Women in Bioscience

Anju Bajaj


Dr. Anju Bajaj is the Vice Principal and STEM Educator at Holy Cross School, Manitoba Catholics School (MCS), Archdiocese of Winnipeg, Manitoba. Anju Bajaj is more than a teacher — she is a Let’s Talk Science Teacher Leader, consultant, and public speaker, whose passion for lifelong learning is passed onto her students in her STEM classes. Through numerous engaging, hands-on learning opportunities in and outside the classroom, she fosters students’ intellectual, social, emotional, and physical development and cultivates their leadership abilities. She has led many provincials as well as national in-services and been a leader at various conferences including Education in Diversity: Diverse Teachers for Diverse Learners-Unleashing the Power and Potential of Newcomer Youth in Manitoba. She regularly delivers webinars, seminars, and leads various STEM activities with Let’s Talk Science organization, Green Teacher, Society for Canadian Women in Science & Technology, and many other organizations. Her efforts have been recognised with various awards including: 2021 Prime Minister’s National Award for Teaching Excellence, Science Teacher of the Year –STAM (Science Teachers Association of Manitoba), Global Educator Award –MCIC (Manitoba Council for International Cooperation), Outstanding Science Educator –Bioscience Association of Manitoba, Teacher Appreciation Award –MSSS (Manitoba Schools Science Symposium), Manitoba Education and Training’s Excellence in Education Award, and K12 Ed TechK-12 Canadian EdTech Award. 

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Q & A


Q: What is it like to be a woman in bioscience? 

A: As a woman in the biosciences, I am always interested in hearing about the experiences, successes and failures women face as they advance in their careers.


Q: Who or what inspired you to become an Educator?

A: Around the age of five I had a natural interest in learning new things and solving problems, to the point that I was obsessed with encyclopaedias, breaking things and putting back together-my parents were worried I wouldn't read anything else.

I find motivation and inspiration in a variety of people, things, and places  I would have to say that the person who has most greatly inspired me has been my grandmother (my gramma). She always had a smile on her face no matter how hard she worked and she loved everyone. She was well respected and always gave more than she received. I try to live like she did, as much as I can.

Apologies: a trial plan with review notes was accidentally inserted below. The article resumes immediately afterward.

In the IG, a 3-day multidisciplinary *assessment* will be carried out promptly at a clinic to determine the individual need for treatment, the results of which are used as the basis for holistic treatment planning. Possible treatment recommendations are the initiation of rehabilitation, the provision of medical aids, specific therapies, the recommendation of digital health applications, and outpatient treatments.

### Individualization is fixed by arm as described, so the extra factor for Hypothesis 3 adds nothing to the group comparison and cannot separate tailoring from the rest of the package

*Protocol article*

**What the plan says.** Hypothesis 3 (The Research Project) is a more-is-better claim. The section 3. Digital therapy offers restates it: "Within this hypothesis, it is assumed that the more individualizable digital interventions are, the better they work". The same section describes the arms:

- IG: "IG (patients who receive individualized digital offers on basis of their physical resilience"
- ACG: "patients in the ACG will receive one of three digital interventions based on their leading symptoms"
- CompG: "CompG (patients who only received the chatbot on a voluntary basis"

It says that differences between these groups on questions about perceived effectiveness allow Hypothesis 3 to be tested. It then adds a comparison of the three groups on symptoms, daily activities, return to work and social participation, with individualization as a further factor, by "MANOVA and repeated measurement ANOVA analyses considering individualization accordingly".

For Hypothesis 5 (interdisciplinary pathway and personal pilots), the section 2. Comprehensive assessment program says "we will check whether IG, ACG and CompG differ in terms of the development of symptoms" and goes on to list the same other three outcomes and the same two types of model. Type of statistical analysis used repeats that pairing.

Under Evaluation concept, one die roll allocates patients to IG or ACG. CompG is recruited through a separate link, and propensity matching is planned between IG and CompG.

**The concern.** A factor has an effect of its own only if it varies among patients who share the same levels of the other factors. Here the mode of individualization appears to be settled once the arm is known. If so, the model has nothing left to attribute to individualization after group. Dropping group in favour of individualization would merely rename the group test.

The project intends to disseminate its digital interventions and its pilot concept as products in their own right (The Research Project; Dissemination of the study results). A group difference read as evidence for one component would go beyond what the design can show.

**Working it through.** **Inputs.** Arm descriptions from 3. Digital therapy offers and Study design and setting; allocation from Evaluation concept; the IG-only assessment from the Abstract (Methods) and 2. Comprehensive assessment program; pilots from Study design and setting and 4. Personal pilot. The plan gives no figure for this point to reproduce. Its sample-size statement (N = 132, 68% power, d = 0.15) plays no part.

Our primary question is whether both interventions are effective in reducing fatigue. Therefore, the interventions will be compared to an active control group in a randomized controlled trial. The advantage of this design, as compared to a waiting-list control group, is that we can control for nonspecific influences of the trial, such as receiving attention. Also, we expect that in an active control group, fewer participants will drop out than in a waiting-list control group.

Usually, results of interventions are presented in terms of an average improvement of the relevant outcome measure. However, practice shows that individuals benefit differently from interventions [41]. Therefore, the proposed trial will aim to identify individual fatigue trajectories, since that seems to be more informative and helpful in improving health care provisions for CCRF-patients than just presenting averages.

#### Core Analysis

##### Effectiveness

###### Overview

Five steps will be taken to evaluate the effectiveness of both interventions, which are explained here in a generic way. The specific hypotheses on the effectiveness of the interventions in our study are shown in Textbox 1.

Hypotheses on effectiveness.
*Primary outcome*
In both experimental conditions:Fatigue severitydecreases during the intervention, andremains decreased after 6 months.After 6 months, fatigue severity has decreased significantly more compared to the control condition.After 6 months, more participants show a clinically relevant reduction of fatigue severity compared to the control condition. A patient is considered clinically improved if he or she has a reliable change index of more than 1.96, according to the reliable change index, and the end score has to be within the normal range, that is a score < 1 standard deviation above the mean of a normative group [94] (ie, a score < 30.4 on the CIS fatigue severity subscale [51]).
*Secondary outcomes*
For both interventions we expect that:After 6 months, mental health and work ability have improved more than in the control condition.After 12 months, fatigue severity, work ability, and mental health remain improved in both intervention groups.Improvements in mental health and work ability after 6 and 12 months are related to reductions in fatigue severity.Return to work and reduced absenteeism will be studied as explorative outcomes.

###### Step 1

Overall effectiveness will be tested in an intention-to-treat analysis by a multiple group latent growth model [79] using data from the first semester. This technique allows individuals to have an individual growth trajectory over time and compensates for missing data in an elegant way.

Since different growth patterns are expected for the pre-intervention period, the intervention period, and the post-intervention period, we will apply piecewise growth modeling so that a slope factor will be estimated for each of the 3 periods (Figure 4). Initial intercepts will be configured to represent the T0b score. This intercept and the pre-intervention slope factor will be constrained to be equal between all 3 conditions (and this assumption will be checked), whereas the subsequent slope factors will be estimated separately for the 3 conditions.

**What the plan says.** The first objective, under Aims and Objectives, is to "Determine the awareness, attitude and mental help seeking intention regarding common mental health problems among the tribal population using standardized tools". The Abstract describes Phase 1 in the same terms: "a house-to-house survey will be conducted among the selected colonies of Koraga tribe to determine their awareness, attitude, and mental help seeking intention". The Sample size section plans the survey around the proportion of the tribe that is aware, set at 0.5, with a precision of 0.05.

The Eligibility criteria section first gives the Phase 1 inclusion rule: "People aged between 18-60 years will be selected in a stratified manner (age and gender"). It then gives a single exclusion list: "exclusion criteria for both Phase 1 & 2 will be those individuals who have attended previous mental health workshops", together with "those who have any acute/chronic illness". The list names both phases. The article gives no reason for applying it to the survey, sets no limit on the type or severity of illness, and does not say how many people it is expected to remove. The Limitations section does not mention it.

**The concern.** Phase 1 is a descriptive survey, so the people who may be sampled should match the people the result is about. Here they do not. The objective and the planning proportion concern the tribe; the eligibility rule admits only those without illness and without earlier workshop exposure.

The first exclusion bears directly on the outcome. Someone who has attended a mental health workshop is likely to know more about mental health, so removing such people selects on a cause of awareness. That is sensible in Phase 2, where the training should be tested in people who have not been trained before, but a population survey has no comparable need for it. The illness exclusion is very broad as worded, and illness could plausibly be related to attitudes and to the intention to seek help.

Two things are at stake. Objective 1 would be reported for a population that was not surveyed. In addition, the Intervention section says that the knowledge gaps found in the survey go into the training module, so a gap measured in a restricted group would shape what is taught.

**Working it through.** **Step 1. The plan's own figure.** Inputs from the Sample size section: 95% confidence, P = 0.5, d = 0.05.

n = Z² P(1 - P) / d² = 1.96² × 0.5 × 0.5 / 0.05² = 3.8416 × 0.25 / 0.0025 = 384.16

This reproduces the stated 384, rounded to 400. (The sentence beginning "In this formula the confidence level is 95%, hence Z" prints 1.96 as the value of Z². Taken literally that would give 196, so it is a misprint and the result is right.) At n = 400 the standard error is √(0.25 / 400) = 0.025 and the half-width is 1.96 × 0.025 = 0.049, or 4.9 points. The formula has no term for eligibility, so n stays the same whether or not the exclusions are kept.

Q: Who are your women role models and not necessarily in science?

A: There are quite a few: Helen Keller, Jane Goodall, Oprah Winfrey, Michelle Obama and many more!!!


Q: How did your each your level of success, given the sector’s gender gap, especially among leadership?

A: I am fully aware that I need to educate myself, to be resourceful, should never be afraid to ask for help and my success needed to be tied to the success of others. I am not hesitant to pull out people and ask "What is your "Why"?It helps things get going. I believe in myself that my input and contribution are valuable to the society.


Q: If you had the option to give advice to a younger version of yourself, what would that be?

A: That’s a tough one! Don’t be afraid to say no. It took me along time to learn that.

Everything happens for a reason. Whether it's good or bad, everything comes into your life for a reason, even though at the time, something might seem to come into your life to hurt you. It is only natural to feel like things are not meant to happen this way.

People are not meant to leave, you are not meant to get rejected, accidents are not meant to happen and if you had done something differently, the situation might have turned out different. However, as time has passed, you realize that things were supposed to happen the way they did because one event led to another.

People come into your life to teach you something. Things that seemed horrible, painful, or unfair at the time happened for a reason. And in reflection, you realize that they happened to help you become stronger.


"The woods are lovely, dark and deep,

But I have promises to keep,

And miles to go before I sleep,

And miles to go before I sleep."

- by Robert Frost


LinkedIn : @Anju Bajaj Ph.D


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